Personally, it was a wonderful and rewarding day. As a writer, it was an inspiration to see the excitement and joy on the faces of others; many of whom had never realised until now that they are writers, or had waited decades to see their first piece of work published.

The editorial commitee

The editorial commitee


j0384809Right from the start, every single person at Walker Books Australia (our publishers) has been fantastic – friendly, helpful, enthusiastic – so great to work with.

But there’s one person who we worked really closely with over the last twelve months – Senior Editor – and all round patient, kind and wonderful person, Sue Whiting.

Sue helped Matt to discover his voice – and Dee find out that she used some words far too many times – especially the word, ‘weird’ – weird huh?

We are so delighted to have Sue here today to talk about Letters to Leonardo and the journey we have all taken together.

And on this special occasion, Sue has swapped her editor’s hat for a party hat. Over to you, Sue.


I first heard of Letters to Leonardo by chance. I was sitting opposite Dee at the SCBWI conference dinner at the Hughenden Hotel in Sydney. She was excitedly talking to the person beside her about the manuscript. The title was intriguing. Dee’s enthusiasm was palpable. Curious to know more, I asked Dee to tell me about it. I was so fascinated by the concept behind the manuscript, that before we even received our entrées, I had invited her to submit it to Walker Books. And when a number of weeks later, I finally sat down to read it, I was not disappointed. Far from it.

Congratulations, Dee. Letters to Leonardo is a wonderful debut YA novel and you should be enormously proud of yourself. You have worked so hard, not only in the last twelve months or so as you slogged through the various rounds of edits, but over the many long years prior that you toiled over and persisted with the manuscript. Your efforts have certainly paid off.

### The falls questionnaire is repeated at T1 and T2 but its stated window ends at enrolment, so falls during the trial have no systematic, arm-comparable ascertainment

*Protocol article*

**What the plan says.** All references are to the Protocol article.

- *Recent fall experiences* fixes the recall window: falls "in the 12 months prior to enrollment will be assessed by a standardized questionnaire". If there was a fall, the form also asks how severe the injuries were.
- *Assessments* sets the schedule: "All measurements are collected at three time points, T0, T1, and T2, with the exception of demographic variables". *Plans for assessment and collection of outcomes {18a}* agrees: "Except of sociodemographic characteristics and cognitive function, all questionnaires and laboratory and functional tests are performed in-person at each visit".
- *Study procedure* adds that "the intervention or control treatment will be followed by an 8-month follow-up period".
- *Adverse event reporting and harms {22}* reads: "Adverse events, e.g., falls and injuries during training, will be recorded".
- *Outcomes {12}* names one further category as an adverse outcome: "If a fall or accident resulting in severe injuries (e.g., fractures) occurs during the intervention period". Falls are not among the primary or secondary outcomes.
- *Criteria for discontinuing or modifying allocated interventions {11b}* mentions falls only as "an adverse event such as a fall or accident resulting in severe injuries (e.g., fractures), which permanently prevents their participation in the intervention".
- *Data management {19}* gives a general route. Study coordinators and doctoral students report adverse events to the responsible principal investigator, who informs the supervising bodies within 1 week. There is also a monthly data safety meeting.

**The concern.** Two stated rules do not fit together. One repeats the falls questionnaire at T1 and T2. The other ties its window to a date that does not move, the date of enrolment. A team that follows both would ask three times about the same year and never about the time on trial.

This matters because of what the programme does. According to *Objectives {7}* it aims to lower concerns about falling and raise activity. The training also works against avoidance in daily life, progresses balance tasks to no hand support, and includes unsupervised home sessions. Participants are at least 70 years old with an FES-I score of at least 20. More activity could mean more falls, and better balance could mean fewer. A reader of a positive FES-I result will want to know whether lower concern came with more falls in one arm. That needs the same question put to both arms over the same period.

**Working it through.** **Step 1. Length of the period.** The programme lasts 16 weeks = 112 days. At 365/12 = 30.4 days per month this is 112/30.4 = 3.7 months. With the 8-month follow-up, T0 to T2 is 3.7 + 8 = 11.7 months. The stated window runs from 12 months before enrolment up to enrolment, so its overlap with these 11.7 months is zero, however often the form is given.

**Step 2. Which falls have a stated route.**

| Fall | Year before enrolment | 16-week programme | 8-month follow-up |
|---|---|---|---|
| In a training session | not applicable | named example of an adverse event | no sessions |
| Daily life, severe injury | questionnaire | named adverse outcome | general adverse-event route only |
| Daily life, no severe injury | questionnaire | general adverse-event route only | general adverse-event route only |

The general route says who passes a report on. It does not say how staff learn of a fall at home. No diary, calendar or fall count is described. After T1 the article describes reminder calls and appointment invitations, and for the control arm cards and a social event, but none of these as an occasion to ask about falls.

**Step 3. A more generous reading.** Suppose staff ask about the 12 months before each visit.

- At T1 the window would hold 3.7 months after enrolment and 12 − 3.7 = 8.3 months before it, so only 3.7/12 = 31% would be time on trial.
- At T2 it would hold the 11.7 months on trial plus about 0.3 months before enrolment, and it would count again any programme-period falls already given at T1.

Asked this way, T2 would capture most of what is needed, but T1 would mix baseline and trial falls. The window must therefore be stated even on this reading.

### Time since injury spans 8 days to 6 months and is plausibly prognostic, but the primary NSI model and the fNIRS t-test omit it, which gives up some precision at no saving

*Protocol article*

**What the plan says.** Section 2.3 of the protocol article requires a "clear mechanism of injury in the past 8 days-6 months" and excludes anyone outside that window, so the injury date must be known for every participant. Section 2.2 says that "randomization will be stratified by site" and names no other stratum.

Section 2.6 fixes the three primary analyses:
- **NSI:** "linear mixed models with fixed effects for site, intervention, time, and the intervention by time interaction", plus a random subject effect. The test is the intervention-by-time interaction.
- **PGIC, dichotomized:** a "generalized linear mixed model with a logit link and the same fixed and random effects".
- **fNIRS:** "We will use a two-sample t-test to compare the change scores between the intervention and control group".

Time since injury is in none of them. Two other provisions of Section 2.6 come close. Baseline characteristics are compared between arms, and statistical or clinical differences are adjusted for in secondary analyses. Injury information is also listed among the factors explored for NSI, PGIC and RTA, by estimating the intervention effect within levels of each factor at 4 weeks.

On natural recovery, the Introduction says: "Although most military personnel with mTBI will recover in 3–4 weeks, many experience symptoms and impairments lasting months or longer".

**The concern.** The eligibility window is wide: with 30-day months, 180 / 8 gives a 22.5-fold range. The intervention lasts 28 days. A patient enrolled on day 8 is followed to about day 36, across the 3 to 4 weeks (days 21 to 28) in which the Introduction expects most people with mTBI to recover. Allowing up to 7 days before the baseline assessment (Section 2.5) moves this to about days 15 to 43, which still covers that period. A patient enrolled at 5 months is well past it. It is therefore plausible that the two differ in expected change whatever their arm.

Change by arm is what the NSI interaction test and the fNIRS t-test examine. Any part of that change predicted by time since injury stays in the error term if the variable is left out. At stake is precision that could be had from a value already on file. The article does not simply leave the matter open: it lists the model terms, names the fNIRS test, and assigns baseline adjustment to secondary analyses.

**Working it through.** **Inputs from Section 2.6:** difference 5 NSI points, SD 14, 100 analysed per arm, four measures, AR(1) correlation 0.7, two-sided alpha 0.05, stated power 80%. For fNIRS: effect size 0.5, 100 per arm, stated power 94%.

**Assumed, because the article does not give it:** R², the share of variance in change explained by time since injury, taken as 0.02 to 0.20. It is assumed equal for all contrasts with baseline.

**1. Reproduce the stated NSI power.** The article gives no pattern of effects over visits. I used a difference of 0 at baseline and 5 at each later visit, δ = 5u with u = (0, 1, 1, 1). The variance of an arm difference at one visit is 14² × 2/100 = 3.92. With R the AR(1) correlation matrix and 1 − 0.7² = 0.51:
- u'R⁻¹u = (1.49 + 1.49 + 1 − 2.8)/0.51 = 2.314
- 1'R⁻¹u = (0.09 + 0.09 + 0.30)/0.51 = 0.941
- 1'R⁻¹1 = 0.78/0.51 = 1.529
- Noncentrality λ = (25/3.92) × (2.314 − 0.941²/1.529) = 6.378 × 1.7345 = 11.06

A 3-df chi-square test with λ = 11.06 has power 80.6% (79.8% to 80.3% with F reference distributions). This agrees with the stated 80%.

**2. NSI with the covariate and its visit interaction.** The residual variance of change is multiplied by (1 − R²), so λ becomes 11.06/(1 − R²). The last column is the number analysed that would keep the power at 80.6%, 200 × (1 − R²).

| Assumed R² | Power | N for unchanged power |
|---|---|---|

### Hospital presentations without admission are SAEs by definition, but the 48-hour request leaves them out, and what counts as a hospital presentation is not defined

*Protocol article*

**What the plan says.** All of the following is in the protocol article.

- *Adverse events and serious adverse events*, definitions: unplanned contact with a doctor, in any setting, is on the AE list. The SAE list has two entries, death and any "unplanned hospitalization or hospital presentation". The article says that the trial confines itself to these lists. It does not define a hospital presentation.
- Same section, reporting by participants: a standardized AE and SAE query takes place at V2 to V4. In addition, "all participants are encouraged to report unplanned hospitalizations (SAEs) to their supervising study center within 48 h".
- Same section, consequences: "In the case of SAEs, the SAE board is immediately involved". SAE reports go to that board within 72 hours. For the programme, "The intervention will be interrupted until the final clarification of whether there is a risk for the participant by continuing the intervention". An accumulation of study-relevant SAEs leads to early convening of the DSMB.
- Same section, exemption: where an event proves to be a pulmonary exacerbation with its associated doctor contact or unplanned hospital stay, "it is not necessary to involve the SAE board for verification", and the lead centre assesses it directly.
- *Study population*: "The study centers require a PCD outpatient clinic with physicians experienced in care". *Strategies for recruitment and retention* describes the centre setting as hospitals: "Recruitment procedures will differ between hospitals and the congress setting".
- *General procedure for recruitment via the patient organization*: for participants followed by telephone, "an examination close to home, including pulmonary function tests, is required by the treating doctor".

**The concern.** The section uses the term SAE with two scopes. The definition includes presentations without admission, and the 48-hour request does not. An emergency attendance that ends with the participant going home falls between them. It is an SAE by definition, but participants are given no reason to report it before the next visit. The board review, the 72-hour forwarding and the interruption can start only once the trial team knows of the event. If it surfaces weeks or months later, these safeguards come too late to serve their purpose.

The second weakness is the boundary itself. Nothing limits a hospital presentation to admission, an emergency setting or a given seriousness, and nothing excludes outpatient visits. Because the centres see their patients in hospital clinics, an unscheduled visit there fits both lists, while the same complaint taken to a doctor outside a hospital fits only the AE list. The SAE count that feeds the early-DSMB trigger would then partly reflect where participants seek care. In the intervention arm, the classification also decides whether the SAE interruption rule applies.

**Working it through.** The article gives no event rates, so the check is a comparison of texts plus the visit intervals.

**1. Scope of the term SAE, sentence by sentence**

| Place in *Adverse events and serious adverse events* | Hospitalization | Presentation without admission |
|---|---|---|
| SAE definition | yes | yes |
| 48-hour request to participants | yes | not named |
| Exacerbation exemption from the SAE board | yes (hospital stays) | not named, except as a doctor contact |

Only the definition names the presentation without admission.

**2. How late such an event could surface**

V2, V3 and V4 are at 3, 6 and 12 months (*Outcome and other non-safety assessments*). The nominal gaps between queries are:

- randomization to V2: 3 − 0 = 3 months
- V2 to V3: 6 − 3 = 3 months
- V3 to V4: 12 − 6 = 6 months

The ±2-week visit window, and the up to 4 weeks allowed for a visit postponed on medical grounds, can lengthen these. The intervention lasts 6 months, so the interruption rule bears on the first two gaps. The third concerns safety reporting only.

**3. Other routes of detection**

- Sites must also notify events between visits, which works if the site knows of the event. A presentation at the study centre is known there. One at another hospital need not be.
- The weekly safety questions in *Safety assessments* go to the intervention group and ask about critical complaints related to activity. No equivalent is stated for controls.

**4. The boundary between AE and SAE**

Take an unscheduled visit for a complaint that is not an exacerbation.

Letters to Leonardo is a unique tale, beautifully written. It’s poignant. It’s compelling. It packs a powerful punch. It will take readers on an emotive journey and it is impossible not to be moved by the experience.

I wish you and Letters to Leonardo every success, Dee.

Sue Whiting

Senior Editor

Walker Books Australia



Our writer’s group has embarked on an exciting new project. We’ve received funding from our local shire to put together a book of community writings on the theme of ‘Moving On’.

So far, we’ve had heaps of fabulous short stories and poems submitted on a fantastic range of topics including growing old, surviving a bush fire, marriage breakdowns, cancer, travelling on trains, surviving accidents, living with autism, mental illness, physical illness, loss of a family member, abuse and even the supernatural.

It’s so exciting to be working with talented writers who have never published before, and members of our local community who simply have a great story to tell.

Next job – to select what goes in our book. We’re trying to include as many works as possible. That’s going to be a tough one.

Will keep you posted on where to from here.